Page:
Synopsis–If cryptos lack ‘money-ness’, BharatCoin, the presumptive name for an RBI-issued digital currency, would be a natural evolution of digitisation of financial flows. India has been at the global forefront of digitisation for decades now. BharatCoin won’t replace cash. But it has the potential to change monetary policy operations and financial markets in a manner that would rival the onset of central bank-governed fractional reserve banking.
Cryptocurrency is an idea whose time has come. However, in India, cryptos remain a Schrödinger’s cat — not quite alive, but also not quite dead. GoI’s recent proposed legislation seems to wish to kill one aspect of this ‘alive-dead’ state by banning private cryptos and invigorating the other by okaying a central bank digital currency (CBDC) issued by RBI.
Fear of cryptos complicating monetary policy is structurally unfounded. For a while now, former European Central Bank president Mario Draghi’s dictum, ‘whatever it takes’, has been the calling card of monetary policy: let currency printing presses work overtime, as long as retail inflation remains under control. This has meant that global base money — the amount of money printed by central banks — has gone up 8-9 times in the 21st century.
Bitcoin (BTC), the bellwether crypto, on the other hand, is by design a supply-capped asset. Algorithms defining the mining of BTC progressively reduce the total number of tokens that can be mined every year, with a hard cap at 21 million of aggregate supply. In other words, it is at the opposite end of what monetary policy wisdom currently is.
Given that progress and value addition are not limited by time and, hence, can’t be stonewalled by a supply-constrained currency, this by itself pales the potential of cryptos as an alternate currency. Add to this, super-high volatility in prices — ironically, in part, due to global monetary policy. Cryptos look more like gold and penny stocks, alternate investments that are presumptive hedges against macro weaknesses, rather than an alternative currency.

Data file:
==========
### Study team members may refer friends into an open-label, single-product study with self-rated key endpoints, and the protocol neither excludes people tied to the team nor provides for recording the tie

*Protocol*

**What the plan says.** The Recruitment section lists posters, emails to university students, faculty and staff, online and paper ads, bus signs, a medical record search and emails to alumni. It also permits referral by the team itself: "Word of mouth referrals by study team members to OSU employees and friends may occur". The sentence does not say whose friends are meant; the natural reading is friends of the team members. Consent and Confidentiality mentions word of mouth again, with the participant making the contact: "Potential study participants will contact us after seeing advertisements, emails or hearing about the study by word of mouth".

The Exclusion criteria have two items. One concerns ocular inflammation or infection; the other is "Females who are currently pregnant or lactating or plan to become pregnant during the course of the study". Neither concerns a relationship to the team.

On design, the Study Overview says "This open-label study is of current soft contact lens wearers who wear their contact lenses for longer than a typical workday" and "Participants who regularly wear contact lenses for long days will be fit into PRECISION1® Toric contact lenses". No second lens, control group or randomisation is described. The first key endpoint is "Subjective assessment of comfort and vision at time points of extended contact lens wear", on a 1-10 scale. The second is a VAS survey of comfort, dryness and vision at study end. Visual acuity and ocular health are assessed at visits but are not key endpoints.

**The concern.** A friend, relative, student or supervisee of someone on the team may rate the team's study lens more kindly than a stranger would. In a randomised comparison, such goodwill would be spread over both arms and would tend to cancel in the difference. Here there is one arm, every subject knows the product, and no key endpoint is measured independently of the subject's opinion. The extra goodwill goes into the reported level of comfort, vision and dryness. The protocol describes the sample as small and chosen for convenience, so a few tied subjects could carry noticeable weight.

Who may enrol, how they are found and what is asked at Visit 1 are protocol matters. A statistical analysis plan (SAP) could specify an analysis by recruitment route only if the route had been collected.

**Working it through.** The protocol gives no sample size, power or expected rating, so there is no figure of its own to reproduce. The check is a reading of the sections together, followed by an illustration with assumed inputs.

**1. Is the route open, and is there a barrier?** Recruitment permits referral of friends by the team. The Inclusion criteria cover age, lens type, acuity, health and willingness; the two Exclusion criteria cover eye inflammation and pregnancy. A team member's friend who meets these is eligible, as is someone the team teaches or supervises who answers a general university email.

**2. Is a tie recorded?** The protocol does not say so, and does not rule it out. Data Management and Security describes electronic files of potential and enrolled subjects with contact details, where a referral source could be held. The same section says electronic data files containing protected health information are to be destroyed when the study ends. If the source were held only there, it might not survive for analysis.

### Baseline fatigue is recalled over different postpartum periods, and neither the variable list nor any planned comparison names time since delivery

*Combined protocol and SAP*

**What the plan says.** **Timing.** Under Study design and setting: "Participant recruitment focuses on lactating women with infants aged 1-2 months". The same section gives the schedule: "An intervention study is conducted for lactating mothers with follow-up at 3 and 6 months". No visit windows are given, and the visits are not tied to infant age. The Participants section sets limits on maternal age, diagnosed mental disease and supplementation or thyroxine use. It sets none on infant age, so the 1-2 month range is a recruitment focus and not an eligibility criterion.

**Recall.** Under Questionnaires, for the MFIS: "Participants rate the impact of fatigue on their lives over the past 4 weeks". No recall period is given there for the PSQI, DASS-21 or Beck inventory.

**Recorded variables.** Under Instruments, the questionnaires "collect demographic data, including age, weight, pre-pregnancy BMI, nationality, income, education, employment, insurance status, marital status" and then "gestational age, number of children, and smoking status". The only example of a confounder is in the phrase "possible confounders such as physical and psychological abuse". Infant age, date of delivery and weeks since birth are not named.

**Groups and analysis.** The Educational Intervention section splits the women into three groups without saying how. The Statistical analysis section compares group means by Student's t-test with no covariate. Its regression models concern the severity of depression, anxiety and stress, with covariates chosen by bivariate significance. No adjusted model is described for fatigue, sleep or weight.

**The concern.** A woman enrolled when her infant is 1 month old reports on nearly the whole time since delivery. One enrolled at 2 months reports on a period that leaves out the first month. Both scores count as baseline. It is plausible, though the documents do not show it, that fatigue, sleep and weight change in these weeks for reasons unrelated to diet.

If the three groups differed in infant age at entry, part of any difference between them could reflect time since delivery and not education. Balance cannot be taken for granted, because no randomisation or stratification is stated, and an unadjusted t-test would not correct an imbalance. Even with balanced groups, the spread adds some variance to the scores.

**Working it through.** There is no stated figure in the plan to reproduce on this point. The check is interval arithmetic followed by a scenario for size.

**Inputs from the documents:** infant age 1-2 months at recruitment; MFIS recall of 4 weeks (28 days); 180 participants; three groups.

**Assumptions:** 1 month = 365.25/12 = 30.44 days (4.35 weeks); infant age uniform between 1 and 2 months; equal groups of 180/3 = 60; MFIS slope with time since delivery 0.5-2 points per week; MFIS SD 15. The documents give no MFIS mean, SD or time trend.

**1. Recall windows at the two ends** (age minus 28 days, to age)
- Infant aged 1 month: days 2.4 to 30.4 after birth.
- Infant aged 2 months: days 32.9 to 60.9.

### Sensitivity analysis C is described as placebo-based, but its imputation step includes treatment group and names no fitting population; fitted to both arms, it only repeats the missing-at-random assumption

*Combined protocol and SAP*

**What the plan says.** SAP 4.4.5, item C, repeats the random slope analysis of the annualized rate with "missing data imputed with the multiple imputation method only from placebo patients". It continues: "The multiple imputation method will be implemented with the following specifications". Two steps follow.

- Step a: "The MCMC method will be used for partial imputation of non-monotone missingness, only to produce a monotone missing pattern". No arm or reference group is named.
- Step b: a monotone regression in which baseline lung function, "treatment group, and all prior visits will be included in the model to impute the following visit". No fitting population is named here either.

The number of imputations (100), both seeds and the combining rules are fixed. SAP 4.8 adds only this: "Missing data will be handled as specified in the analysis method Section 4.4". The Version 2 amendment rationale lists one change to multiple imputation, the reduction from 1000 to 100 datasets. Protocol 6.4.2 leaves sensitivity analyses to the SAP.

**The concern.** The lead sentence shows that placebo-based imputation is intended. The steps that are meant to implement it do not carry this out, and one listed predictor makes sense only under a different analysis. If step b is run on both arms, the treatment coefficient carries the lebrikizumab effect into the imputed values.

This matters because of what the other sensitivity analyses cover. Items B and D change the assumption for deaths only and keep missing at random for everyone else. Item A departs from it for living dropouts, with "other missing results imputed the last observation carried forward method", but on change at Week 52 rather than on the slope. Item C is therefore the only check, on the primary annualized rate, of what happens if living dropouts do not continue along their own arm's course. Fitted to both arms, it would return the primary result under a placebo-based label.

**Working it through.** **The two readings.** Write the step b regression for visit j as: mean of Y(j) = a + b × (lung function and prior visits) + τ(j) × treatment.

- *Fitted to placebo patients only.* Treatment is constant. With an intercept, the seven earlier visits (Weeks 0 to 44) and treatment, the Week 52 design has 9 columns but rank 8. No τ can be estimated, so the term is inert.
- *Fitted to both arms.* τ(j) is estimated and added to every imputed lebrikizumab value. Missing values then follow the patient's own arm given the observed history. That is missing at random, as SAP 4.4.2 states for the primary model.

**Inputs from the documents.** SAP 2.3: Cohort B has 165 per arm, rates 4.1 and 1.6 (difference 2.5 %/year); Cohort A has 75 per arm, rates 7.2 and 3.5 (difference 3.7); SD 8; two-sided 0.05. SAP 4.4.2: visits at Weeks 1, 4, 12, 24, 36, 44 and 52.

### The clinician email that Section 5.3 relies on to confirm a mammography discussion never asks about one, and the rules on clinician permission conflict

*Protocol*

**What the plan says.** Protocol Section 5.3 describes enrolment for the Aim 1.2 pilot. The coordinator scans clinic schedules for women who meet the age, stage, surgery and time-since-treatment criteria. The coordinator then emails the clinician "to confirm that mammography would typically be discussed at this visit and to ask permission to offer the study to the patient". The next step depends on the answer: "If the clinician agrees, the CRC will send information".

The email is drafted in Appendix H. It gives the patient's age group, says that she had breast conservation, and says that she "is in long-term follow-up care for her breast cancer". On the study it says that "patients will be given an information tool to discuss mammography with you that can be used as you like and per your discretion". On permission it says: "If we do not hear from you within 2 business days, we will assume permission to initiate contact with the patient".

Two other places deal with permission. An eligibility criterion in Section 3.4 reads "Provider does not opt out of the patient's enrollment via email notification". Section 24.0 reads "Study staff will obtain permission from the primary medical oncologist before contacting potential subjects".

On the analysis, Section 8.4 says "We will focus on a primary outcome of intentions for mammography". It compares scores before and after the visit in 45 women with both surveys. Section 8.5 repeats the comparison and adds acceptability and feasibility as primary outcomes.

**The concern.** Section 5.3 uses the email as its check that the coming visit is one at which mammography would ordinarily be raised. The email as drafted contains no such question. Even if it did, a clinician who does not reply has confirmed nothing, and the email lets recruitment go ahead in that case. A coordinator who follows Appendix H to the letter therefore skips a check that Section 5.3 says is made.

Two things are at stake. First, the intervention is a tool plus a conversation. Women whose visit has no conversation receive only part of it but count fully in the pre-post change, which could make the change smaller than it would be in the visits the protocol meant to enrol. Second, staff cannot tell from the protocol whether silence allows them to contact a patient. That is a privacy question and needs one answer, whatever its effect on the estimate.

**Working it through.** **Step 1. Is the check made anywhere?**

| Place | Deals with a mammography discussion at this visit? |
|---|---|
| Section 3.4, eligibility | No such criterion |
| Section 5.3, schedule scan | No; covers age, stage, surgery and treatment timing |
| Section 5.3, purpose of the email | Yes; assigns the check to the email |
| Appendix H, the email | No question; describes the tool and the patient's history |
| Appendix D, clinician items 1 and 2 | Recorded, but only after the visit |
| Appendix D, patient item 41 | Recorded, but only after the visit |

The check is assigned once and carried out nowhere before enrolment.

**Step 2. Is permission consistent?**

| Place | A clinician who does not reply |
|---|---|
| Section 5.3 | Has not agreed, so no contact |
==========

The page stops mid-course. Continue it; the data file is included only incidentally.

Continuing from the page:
Ergo, banning them does no good to monetary policy operations, while potentially circumscribing India’s participation in an exciting new technology frontier.
If cryptos lack ‘money-ness’, BharatCoin, the presumptive name for an RBI-issued digital currency, would be a natural evolution of digitisation of financial flows. India has been at the global forefront of digitisation for decades now. BharatCoin won’t replace cash. But it has the potential to change monetary policy operations and financial markets in a manner that would rival the onset of central bank-governed fractional reserve banking.
Narayana R Kocherlakota, in her 1998 paper ‘Money is Memory’ (bit.ly/2ZDK7), articulated that money is a proxy for a complex interlinked web of bilateral IOUs recording who owes what to whom. That is, the economy’s memory. If digital currencies have to carry on being the economy’s memory, then, as Codruta Boar and Andreas Wehrli argue in their January 2021 paper (bit.ly/3pL8tXE), CBDCs would need to take precedence, guaranteeing trust and stability.
BharatCoin fits the bill. Digital central bank liabilities — all fiat money being central bank liability — already exist: central bank reserves (CRR). These are completely digital, with all transactions in them done via computer keystrokes.
They also happen to be one of the prime levers of monetary policy operations. The only caveat: reserves are only accessible to banks. BharatCoin would merely extend centuries of central bank experience with digital currency to hoi polloi.
If RBI provides direct retail access to BharatCoin and pays an interest on the same, it is as close to ‘perfect money’ as it gets, better than all existing forms of RBI liabilities.
This has important ramifications for monetary policy conduct. For starters, direct retail access to interest-bearing BharatCoin will dramatically alter power equations in monetary policy setting. With depositors having a choice between bank deposits and BharatCoin, the need to persuade banks to pass on policy rate actions would go down.
It will be immediately passed on to depositors via their BharatCoin holdings. Further, when customers swap their bank deposits for BharatCoin, banks will need to resort to additional borrowing from RBI (besides from capital markets), strengthening the levers of monetary policy transmission. Second, it takes away the 0% as the hard lower bound for interest rates, as banknotes have a minimum of zero interest rates.
With CBDC, the lower bound can be extended to negative interest rates too, thereby opening further channel for monetary transmission. Today, with banknotes being hardwired to zero, changing central bank rates below zero has inefficient transmission down the system, even accounting for the inconvenience of physical banknotes. The decades-old experience of Japan and Europe makes it a plausible scenario for India in the future.
Third, BharatCoin will enable a faster winding down — even abolition — of high-denomination banknotes. Besides removing the zerolower bound on interest rates, absence of high-value banknotes will help contain money-laundering and illegal financial transactions. Cryptos represent a brave new world, one where India has structural legacy advantages. Let the crypto cat unambiguously live.
The writer is managing partner, ASK Wealth Advisors